Tom Rodden is Professor of Interactive Systems at the Mixed Reality Laboratory at the University of Nottingham. Tom’s research focuses on the development of interactive technology that emerge from mixing physical and digital interaction. This research has provided new perspectives on pervasive and ambient computing by identifying realistic contexts where they can be applied to the benefit of users. From 2001 to 2007 he was director of the influential Equator project that brought together 8 different research institutes in the UK in a multi-disciplinary endeavor to address these technical, social and design issues. His earlier work at the University of Lancaster was influential in defining the role of ethnomethodological approaches in the design of systems for CSCW design. He has published widely in the areas of CSCW, HCI and Ubiquitous computing.
Congratulations to this year’s Academy.
Lifetime Achievement Award
The Lifetime Achievement Award is the most prestigious award SIGCHI gives. The criteria for achievement are the same as for the CHI Academy, only more so.
This year we present the CHI Lifetime Achievement Award to Sara Kiesler
Sara Kiesler is Hillman Professor of Computer Science and Human-Computer Interaction at the Carnegie Mellon HCI Institute. She is a well-known social psychologist who has worked on group dynamics, decision-making, and communication. Sara’s research in HCI has illuminated many of the most significant social impacts of computing, such as: “flaming,” social equalization, open communication, electronic groups, information sharing, and distributed collaboration. She brought concepts from social psychology and HCI to robotics, helping to create the new interdisciplinary field of human-robot interaction.
Her books Connections (with Lee Sproull), Culture of the Internet, and Distributed Work (with Pam Hinds) have had a wide influence on both researchers and practitioners. Sara’s study, with Bob Kraut, of the impact of the Internet on the sociability of the home environment has received national attention. Recently, with Jonathan Cummings she has studied two multidisciplinary research programs at the National Science Foundation, articulating factors that lead to success. Her own work is a model of collaboration, as she has worked with numerous colleagues and students.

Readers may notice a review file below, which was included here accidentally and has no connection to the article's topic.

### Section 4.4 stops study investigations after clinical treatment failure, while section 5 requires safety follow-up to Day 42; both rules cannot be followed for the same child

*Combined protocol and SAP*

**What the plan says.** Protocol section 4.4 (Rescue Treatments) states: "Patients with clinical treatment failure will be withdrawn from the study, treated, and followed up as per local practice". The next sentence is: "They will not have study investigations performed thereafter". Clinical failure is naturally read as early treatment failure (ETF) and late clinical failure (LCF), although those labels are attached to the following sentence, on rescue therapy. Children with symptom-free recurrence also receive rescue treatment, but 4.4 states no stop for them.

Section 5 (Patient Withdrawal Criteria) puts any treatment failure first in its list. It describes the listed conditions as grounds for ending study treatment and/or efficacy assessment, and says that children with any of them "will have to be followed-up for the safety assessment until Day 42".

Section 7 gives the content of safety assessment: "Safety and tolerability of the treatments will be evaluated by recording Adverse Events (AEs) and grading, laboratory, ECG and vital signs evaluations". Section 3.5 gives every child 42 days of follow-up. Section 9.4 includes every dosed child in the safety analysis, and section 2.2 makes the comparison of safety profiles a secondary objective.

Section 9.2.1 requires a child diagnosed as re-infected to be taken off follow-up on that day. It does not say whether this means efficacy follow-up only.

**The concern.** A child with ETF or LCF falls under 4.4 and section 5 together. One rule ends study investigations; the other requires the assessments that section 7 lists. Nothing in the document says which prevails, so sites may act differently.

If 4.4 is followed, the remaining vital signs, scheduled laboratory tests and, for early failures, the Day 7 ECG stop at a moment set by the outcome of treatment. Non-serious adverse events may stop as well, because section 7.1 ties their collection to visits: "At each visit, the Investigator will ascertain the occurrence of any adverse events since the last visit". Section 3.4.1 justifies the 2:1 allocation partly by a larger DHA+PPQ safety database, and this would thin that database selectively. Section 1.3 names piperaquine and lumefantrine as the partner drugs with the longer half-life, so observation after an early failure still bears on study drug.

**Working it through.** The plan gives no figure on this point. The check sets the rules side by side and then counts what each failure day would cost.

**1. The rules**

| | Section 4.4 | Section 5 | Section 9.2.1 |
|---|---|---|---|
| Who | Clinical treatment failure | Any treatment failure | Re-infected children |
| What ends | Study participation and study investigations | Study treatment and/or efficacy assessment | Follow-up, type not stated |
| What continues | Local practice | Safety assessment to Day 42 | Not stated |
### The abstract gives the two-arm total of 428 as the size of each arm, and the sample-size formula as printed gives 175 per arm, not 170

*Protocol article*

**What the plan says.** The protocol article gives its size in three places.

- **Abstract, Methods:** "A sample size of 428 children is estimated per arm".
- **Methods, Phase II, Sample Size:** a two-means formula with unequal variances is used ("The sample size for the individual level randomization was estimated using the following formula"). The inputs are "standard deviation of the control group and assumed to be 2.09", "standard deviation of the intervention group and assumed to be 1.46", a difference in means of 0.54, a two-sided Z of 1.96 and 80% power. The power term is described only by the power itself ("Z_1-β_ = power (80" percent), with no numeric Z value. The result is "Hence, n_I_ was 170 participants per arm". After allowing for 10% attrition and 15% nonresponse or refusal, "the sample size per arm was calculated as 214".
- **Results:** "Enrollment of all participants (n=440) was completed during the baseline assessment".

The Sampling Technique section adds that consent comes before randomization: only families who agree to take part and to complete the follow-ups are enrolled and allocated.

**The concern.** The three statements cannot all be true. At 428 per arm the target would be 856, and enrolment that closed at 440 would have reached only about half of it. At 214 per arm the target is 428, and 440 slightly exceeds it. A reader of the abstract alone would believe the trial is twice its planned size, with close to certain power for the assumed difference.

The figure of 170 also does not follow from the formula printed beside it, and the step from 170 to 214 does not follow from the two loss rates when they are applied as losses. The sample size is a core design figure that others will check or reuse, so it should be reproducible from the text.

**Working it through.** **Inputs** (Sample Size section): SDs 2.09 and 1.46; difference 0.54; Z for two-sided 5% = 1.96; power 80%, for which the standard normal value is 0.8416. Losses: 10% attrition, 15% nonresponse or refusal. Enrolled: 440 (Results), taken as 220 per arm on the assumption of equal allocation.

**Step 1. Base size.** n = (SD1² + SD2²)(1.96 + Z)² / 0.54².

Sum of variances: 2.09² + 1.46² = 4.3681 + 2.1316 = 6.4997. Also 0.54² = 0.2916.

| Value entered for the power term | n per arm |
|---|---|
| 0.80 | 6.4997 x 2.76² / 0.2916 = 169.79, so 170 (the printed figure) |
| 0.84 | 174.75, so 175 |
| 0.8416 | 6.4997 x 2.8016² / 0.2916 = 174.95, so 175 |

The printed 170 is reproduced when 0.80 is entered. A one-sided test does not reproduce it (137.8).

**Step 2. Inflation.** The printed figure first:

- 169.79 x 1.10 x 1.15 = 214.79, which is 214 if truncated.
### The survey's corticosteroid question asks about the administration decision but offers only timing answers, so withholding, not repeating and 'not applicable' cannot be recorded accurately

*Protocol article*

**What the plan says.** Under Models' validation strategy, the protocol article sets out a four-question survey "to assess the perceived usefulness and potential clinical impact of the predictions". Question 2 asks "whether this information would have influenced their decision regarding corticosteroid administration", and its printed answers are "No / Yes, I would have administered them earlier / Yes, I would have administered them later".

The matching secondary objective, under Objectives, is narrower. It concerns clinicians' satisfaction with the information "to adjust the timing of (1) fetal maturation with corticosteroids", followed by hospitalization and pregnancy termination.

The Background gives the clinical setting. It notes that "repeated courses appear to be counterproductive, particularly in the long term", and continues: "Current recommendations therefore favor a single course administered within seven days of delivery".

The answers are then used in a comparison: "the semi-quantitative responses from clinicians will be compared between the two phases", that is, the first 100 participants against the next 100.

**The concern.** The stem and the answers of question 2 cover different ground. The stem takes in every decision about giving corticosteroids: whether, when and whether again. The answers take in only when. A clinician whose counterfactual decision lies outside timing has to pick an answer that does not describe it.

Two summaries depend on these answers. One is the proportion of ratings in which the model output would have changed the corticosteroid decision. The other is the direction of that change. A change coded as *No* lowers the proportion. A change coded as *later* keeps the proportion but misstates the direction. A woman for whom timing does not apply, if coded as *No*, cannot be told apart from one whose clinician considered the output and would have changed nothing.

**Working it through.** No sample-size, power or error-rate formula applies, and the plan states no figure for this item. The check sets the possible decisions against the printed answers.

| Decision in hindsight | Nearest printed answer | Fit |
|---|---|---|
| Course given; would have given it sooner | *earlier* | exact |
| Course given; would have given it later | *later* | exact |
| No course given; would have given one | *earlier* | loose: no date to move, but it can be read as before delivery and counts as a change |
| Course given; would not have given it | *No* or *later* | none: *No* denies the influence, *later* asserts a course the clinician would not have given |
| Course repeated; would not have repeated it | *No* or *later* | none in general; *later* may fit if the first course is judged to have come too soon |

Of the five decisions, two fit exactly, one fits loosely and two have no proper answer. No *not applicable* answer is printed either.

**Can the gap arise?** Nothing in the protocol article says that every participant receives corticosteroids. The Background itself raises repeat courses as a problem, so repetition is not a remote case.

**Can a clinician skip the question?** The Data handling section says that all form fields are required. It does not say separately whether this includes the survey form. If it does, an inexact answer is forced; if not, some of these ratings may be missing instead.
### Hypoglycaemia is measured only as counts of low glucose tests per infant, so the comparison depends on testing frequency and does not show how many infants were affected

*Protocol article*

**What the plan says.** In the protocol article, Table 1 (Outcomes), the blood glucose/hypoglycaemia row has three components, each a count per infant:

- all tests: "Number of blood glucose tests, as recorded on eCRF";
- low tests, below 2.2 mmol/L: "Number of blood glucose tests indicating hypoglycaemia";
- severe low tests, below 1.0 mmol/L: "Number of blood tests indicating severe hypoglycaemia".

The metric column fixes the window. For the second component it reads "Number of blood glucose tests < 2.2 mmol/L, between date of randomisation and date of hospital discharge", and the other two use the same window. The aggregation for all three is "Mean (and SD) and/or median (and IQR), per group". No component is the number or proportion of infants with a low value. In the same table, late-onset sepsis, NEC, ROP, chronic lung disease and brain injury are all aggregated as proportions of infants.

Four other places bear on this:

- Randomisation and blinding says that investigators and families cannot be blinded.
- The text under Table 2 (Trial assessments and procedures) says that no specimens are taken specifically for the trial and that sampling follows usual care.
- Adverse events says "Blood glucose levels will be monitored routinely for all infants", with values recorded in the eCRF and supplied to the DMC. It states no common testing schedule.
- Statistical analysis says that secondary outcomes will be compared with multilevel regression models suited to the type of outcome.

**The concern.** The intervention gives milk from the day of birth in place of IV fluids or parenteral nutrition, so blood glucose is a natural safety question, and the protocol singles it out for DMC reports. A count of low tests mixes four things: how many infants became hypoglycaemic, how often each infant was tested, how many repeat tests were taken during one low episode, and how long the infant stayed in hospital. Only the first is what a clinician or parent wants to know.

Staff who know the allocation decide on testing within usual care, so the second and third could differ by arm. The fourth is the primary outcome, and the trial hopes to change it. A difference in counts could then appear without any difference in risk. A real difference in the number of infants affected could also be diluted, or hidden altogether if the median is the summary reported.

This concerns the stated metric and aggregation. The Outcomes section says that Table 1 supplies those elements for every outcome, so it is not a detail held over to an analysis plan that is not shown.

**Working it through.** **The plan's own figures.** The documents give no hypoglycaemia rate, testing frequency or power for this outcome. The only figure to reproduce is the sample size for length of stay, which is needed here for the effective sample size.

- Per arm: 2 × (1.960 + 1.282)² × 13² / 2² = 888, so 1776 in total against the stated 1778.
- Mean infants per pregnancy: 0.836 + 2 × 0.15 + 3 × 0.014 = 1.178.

Sara also serves on a number of national boards and panels, and has received numerous awards for her research and service.
Lifetime Service Award
The CHI Lifetime Service Award goes to individuals who have contributed to the growth of SIGCHI in a variety of capacities. This award is for extended services to the community at large over a number of years. Criteria for this award are: Service to SIGCHI and its activities in a variety of capacities; extended contributions over many years; influence on the community at large.
Clare-Marie Karat is a research staff member at IBM TJ Watson Research Center. Across the last two decades, she has volunteered to support SIGCHI through service on the Executive Committee, committees supporting the SIGCHI EC such as the SIGCHI US Public Policy Committee, the CHI conference program, the SIGCHI Bulletin, Editorial Boards of several journals in the field, NSF committees, and numerous other volunteer efforts for the community with the goal of recognizing and communicating the value of HCI and SIGCHI to the international community. Throughout her volunteer efforts, Clare-Marie has worked to bring new people into the CHI community and has mentored them to move into leadership positions themselves. Her service to the community has provided long-term benefits to SIGCHI.
Steven Pemberton is a researcher in the Information Systems department at the Centrum voor Wiskunde & Informatica, and HTML and Forms lead at W3C, the World Wide Web Consortium. Steven has a long history of service to the SIGCHI conference and organization. He was editor-in-chief of the SIGCHI Bulletin from 1993 -1999 and editor-in-chief of interactions from 1998 to 2004. Steven was the local arrangements chair for INTERCHI in 1993, the student volunteers chair for CHI 1995 and the conference co-chair for CHI 1997. He was a member of the SIGCHI Executive Committee for a decade, from 1994 to 2004. He was also a founding member of SIGCHI.NL and the Amsterdam New Media Association.
Social Impact Award
This award is given to individuals who promote the application of human-computer interaction research to pressing social needs.
Helen Petrie is Professor of Human Computer Interaction in the Department of Computer Science at the University of York. For the past 15 years she has conducted internationally-recognized research on the use of computers and new technologies for people with disabilities and older people. Helen has been involved in more than 30 British and international projects in this area and has over 100 publications. Projects include location-based services for blind people to help them navigate streets, facilitating the use of mobile technologies for people with visual impairments, and multi-media and multi-modal reading systems to encourage access to books. Her team conducted the largest study in the world of web accessibility for people with disabilities, which emphasized the importance of user testing in this area and was awarded the British Interactive Media Association “Expert’s Award” for 2004. She has received a Royal Television Society Technical Innovation Prize, a Best of CHI award for her research into remote usability evaluation methods with disabled people, and is a trustee of FAST, a UK charity that brings innovative products to market and improves services for disabled and older people.